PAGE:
Kansas and California Missed the Boat; Today Both States Are Paying a High Price in Lost Jobs

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Kansas and California Were Years Ago Offered a Rare Opportunity That Could Have Produced Thousands of Good Paying Green Collar Manufacturing Jobs. But technology developer Les Blevins of Advanced Alternative Energy Corp. Believes that Topeka Ignored the Opportunity and Sacramento Was Much Too Bloated With Aloof, Ineffective, and Bureaucratic Agencies to Understand What was Being Offered, Let Alone Accept and Benefit From the Offer of Cutting Edge Energy, Economic and Environmental (E3) Technology and the Green Collar Jobs that Could Have Been Created.

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Kansans and Californians are suffering these days for lack of good governance in years past says technology developer Les Blevins of Advanced Alternative Energy Corp. (http://aaecorp.com) To be successful in the long haul, a state must be proactive and not be overloaded with ineffective, bureaucratic agencies. And state agencies must not be staffed with managers and employees who are too intimidated by the bureaucracy of state systems to be proactive, innovative and even somewhat entrepreneurial.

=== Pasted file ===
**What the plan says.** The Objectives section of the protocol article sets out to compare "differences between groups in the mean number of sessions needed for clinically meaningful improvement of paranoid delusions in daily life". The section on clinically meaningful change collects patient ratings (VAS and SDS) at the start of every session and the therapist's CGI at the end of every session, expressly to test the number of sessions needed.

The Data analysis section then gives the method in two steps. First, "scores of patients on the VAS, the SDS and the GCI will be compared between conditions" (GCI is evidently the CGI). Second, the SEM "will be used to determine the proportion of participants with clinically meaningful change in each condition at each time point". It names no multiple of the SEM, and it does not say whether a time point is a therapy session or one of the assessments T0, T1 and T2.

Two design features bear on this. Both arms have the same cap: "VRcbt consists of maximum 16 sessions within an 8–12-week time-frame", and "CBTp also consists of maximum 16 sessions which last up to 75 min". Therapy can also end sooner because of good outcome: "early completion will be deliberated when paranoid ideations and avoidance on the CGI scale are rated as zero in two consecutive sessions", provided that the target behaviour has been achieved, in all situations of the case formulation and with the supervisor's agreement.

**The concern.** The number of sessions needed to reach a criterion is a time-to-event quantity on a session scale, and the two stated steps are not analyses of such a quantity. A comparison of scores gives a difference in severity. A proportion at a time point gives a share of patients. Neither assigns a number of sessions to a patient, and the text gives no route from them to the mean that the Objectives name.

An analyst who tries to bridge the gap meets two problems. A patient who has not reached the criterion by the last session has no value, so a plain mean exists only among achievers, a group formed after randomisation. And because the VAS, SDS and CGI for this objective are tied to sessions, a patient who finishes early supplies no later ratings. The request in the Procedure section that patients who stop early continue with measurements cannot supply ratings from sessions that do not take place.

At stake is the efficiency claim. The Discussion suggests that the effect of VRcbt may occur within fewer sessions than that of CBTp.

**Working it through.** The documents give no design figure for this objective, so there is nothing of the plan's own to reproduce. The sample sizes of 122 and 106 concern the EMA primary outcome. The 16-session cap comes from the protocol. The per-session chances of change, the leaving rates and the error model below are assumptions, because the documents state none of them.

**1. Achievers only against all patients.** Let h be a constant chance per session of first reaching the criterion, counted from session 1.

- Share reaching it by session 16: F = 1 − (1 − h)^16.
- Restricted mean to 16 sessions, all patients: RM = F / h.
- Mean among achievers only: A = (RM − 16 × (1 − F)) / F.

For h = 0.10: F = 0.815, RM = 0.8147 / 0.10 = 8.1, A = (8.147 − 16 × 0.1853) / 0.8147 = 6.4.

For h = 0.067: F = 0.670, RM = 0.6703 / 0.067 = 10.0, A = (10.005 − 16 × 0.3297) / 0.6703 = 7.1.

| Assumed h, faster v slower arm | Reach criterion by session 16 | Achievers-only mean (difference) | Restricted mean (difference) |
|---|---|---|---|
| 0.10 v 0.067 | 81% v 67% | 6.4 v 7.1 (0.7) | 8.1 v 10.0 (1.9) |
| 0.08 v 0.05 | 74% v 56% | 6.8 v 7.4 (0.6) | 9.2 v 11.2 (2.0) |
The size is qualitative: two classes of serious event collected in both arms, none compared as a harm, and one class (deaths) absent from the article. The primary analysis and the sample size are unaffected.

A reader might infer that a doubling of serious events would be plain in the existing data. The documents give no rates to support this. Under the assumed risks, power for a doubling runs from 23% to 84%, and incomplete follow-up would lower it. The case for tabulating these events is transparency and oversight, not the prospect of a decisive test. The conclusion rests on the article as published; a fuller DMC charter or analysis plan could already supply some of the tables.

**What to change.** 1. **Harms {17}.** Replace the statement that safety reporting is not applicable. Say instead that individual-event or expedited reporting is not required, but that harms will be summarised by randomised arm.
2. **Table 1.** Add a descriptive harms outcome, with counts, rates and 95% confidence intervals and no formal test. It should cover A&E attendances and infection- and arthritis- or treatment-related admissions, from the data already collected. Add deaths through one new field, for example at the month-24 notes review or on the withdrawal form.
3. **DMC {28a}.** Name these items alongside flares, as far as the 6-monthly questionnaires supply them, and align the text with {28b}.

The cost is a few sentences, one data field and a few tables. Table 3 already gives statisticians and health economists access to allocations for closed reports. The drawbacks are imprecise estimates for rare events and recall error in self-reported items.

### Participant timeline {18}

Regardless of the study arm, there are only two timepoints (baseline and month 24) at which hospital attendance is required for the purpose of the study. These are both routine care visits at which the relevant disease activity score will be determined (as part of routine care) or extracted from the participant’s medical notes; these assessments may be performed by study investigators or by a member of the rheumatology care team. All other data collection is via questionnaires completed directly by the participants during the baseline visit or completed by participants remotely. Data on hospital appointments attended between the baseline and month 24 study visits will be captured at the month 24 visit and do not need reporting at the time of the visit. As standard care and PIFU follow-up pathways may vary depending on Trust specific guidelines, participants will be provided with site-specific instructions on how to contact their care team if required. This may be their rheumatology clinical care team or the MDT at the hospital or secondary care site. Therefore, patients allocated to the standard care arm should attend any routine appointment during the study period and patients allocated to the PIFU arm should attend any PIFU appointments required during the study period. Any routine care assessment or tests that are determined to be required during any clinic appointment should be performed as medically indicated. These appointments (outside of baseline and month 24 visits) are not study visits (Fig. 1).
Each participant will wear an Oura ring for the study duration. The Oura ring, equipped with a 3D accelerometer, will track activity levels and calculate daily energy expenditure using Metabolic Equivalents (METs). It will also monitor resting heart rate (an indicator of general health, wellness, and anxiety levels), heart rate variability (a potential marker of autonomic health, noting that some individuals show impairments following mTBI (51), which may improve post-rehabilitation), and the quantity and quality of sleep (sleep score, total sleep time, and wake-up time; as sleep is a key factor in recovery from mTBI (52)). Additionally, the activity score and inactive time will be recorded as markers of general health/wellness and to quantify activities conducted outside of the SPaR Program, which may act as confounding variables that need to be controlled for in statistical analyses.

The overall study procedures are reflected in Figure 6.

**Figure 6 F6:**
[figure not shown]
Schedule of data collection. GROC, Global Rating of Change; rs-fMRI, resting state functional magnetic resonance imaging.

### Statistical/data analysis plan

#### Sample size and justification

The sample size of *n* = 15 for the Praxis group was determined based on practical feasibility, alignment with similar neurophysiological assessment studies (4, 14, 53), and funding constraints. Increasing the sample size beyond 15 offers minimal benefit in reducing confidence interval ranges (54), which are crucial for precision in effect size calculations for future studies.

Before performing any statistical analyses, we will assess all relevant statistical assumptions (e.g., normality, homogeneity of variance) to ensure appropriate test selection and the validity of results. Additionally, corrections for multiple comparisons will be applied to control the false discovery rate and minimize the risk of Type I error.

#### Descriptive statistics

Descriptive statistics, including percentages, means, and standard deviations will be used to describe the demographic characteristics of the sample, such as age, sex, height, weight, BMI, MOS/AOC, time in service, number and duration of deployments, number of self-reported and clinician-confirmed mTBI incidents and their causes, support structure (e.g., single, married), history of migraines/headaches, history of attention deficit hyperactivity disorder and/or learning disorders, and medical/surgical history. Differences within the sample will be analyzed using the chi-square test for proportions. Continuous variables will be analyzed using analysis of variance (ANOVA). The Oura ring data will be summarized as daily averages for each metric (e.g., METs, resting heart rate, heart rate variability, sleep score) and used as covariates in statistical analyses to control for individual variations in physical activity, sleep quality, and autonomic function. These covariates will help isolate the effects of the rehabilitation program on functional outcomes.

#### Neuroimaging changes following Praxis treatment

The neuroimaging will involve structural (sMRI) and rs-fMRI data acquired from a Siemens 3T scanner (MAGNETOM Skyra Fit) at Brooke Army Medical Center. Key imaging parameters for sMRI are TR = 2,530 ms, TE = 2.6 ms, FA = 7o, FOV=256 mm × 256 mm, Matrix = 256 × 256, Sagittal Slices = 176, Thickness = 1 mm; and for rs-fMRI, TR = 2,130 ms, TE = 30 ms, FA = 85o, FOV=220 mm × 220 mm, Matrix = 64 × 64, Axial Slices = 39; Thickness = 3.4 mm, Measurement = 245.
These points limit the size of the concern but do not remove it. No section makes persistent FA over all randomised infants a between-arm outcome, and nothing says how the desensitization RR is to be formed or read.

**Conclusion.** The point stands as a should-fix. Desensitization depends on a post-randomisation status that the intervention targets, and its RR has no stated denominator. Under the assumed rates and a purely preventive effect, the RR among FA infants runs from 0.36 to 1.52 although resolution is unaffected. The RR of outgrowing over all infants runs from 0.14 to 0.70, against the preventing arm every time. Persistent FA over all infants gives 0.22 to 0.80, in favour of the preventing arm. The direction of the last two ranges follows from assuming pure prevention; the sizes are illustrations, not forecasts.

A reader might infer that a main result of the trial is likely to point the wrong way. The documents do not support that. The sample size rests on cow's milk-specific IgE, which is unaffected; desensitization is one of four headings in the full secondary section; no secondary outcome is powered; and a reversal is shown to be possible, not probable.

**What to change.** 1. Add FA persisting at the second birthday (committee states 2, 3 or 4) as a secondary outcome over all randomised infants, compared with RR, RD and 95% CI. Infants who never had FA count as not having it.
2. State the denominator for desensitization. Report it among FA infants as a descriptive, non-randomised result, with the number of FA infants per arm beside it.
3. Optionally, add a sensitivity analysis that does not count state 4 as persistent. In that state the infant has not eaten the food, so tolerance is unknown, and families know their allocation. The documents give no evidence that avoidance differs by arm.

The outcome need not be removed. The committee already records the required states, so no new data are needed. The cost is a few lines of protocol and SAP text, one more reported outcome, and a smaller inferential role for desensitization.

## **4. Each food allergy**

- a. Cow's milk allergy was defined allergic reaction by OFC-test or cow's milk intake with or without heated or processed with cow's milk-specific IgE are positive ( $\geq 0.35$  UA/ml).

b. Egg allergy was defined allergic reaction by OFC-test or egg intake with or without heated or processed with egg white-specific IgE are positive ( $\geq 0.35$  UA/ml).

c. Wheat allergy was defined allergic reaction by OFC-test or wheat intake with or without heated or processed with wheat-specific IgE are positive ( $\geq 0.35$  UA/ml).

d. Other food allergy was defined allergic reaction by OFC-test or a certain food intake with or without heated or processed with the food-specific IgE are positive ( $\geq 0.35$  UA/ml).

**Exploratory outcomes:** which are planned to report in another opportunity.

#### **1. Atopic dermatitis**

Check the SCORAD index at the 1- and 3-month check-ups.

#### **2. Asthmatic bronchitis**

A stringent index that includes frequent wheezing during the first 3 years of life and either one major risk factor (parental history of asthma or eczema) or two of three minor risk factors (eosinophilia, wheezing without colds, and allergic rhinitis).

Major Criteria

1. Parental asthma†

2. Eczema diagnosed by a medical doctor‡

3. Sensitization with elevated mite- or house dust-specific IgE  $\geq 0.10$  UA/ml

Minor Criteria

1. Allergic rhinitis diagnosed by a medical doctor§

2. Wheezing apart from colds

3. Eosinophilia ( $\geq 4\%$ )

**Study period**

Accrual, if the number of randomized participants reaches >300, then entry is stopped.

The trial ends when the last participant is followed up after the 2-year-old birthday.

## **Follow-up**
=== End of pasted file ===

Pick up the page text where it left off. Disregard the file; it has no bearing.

Blevins invented a cutting edge energy and environmental technology and began developing it in the 1980s. Today the world is clamoring for such advanced thermal and thermo-chemical technologies to address a host of difficult problems related to gaining energy efficiency, energy independence, mitigation of global warming and climate change, and gaining energy security. And lately the creation of green collar jobs and the improved economy they can bring to a state or a nation are adding a further incentive.